Lexington Legends

Fans enjoy foul balls

Snagging a foul ball at a professional baseball game often is a matter of luck.

A recent visit to Applebee's Park, though, confirmed a suspicion: some folks "make" their luck.

There is something of an art to nabbing the free souvenirs on a regular basis.

A successful pursuer will scout where foul balls land most often.

Tools of the trade usually include mitts or hats to scoop for balls.

Or, in the case of Buddy Darr, a fish net.

Investment nets results

As season ticket holders for six years, Buddy and wife Sara Darr have prime location for fouls — front-row seats, third-base side, right where the home-plate screen ends. This is where foul tips go to die.

Buddy figures he has gotten 40 to 50 balls.

"The net came about because I couldn't reach all the foul balls, so I had to figure out some way to beat the bat boy to the balls," he said. "So we went to the Dollar Store and purchased a one-dollar net."

Buddy handles the net, but he occasionally needs a helping hand or two.

"I hold his ankles when he goes over (the wall), when the net's not long enough," Sara said with a laugh.

Although he hasn't fallen on to the field, which would be grounds for ejection, Buddy has come close. He's had both hands on the dirt before Sara and friends reeled him in.

The Lexington couple, who have no children, keep only the first ball they get each season to display at home. The rest are given away, usually to children sitting in their section (108).

At one recent game, Buddy flipped a ball to the father of a child who was perhaps 4 years old.

Ball in hand, the little boy approached the Darrs to say thank you.

"He was just ecstatic," Buddy said. "That's worth the season right there."

Beginner's luck helps, too

For Jerry Johnston, the key to catching a baseball was as simple as watching the ball, even when it's foul but not hit into the stands. After the batter hit a slow dribbler, the ball was tossed by a coach into Johnston's section.

"Nobody else was paying attention, except for me," he said. A fan in front acknowledged he had no idea the ball was coming.

Johnston was attending his first Legends game, and brought his nephew, Michael Cathers, 8.

"I always wanted to go to one but never had the time," Johnston said. Soon after his catch, a line drive was belted into a nearby section.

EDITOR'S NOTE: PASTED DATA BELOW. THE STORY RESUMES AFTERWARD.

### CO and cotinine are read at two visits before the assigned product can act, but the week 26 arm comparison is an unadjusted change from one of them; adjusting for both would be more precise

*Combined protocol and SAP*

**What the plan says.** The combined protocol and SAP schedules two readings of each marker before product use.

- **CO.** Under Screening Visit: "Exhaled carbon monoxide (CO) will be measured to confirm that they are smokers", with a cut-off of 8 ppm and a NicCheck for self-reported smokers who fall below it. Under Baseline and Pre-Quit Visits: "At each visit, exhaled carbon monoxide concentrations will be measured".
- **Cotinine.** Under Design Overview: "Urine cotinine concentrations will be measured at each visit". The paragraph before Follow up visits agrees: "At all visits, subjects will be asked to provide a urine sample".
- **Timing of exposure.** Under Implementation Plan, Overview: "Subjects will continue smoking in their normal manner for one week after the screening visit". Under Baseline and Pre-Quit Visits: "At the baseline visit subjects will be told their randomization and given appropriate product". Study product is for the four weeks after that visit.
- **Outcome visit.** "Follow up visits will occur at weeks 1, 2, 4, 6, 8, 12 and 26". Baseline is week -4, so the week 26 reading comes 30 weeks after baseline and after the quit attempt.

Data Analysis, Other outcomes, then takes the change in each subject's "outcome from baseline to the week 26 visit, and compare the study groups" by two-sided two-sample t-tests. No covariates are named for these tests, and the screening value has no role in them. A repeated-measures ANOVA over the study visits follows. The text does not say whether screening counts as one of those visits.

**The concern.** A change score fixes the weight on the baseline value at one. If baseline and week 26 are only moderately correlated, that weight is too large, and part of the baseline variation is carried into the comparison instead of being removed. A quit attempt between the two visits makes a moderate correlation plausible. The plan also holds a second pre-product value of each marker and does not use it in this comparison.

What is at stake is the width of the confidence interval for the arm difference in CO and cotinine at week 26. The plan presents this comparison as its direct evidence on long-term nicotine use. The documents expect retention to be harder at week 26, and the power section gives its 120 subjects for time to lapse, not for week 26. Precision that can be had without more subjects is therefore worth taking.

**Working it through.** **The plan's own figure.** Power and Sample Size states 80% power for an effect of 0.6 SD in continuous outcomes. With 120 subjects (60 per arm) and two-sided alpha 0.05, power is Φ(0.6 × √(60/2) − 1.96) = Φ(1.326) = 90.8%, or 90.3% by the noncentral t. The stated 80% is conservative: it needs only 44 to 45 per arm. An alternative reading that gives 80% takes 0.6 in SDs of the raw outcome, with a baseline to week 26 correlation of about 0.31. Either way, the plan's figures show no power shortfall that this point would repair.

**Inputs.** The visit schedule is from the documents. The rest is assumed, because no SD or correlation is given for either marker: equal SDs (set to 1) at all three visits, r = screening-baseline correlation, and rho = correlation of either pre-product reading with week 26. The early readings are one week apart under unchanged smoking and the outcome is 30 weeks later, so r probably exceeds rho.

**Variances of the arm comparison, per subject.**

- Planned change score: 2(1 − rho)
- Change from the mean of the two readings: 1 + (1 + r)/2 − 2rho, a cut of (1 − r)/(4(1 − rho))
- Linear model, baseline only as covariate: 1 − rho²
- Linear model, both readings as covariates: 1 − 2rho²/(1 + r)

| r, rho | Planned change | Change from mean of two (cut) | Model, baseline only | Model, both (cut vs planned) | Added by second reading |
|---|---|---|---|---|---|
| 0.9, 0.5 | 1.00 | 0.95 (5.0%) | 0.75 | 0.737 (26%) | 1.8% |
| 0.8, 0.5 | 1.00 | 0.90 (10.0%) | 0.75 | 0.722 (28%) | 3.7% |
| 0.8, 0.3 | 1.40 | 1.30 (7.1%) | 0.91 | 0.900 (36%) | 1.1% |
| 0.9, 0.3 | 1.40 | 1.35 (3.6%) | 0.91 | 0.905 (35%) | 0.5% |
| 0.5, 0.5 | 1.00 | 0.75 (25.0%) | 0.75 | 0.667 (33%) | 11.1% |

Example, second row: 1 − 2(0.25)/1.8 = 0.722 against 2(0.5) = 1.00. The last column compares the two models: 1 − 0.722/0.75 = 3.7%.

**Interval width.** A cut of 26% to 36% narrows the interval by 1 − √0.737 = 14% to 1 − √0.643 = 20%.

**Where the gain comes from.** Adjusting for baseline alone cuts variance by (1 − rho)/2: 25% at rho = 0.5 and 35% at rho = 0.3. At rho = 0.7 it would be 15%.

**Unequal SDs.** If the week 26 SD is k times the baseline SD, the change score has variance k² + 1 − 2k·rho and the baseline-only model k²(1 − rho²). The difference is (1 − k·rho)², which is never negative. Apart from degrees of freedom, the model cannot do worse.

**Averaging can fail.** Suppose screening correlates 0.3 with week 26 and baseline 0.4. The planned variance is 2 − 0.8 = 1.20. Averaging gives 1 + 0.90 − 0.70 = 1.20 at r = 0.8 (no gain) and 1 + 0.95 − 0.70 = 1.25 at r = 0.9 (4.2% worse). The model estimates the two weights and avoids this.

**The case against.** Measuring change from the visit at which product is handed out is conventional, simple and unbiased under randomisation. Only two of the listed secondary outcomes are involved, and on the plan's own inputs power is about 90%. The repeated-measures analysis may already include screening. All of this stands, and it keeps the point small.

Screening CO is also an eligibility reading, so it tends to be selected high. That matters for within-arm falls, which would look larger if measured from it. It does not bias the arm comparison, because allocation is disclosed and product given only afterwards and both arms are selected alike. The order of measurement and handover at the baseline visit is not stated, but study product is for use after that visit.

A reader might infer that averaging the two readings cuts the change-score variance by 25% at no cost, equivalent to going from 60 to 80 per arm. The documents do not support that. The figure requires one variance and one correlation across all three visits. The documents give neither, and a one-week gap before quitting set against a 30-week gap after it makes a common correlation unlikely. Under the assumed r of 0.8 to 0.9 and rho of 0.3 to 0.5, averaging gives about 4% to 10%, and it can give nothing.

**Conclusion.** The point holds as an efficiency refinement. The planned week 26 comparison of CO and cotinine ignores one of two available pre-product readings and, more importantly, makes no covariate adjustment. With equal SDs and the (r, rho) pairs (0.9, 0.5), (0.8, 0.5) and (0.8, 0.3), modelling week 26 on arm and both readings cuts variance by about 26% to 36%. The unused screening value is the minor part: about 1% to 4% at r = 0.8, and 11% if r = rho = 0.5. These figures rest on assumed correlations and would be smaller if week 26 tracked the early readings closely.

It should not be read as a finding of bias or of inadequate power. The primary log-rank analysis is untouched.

"We saw that laser beam. I keep telling (Michael) to watch the batter," he said.

Both fans went home with a souvenir. While Michael happily showed off his miniature bat from the team store, Johnston held his foul ball.

"I didn't think I'd get one," Johnston said. "I'm pretty stoked about it."

Left is right place for him

Tom Zipper is not a season ticket holder, but he has a plan for the games he does attend.

"The third-base line's the best," he said. "I've tried over on the first-base line, but I've caught every one of them over here, third-base line. This section (114) or over there on the grass, that's the best place to be."

Section 114 is the last section down the line before the lawn-seating area.

As it happened this night, Zipper's 39th birthday, he used his Ken Griffey Jr.-model glove to grab a line drive and impress his girlfriend, Christy Noble.

"It hit the glove hard," Zipper said. "I told her I was gonna save her. I said 'the ball's gonna come somewhere over here sooner or later,' and there it came."

Zipper, who says he gets about a dozen balls a year, will give them to children.

That is, unless son Chase is at the park, as he was this night.

"(He) actually got one one time, and he's 6," Zipper said. "He didn't catch it. It fell to the ground. We've got about five at home, so that's pretty cool."

Hail, Cesar!

Cesar Galvez, 8, had a productive weekend. He found a ball in the parking lot one day, then landed a foul in the left-field lawn area the next game.

"(I thought) there was too much kids, but I got it anyway," he said. Even late in the game, a foul ball hit to the lawn usually sends at least a dozen kids in pursuit.

Galvez had one baseball signed and said he'd like to get the other signed later.

Still, he said, "I'm going to play with them." He said he'd keep them "somewhere safe."

A gutter ball

Sometimes, even a good plan to get foul ball doesn't work.

Take Dave Lowder, on a business trip from his hometown of Sinton, Texas, near Corpus Christi.

A foul down the right-field line hit overhead, on the roof of the Bud Stables. Lowder boosted himself high enough to feel blindly for the ball in the gutter.

Empty-handed, Lowder said he'd get ball after the game.

"I'm going to pull the picnic table over, I'm going to stand on it and get that ball out of the gutter," he said.

After the game he actually lifted his wife Trish on his shoulders so that she could see into the gutter.

Mysteriously, there was no ball to be had.

Know-how is down Pat

Pat Bradley doesn't keep most of the baseballs he acquires. But he enjoys pursuing them.

Bradley sits in the first row, on the first-base side of the backstop screen. That is prime position to reach over and get rollers.

"We get them over the wall. The real fast ones are usually a couple rows back," he said.

Bradley said he might save a couple of baseballs for his nephews but distributes most to those sitting nearby.

"I have supplied a good part of this section with baseballs," he said.

Bradley also is part of an Applebee's Park tradition. When a Legend homers, after rounding the bases, Bradley most often is the one who passes the player's helmet around the stands. Donations are split among the player, team and charity.

"These guys don't make a lot of money," Bradley said. "It's a way to help them out, be supportive."

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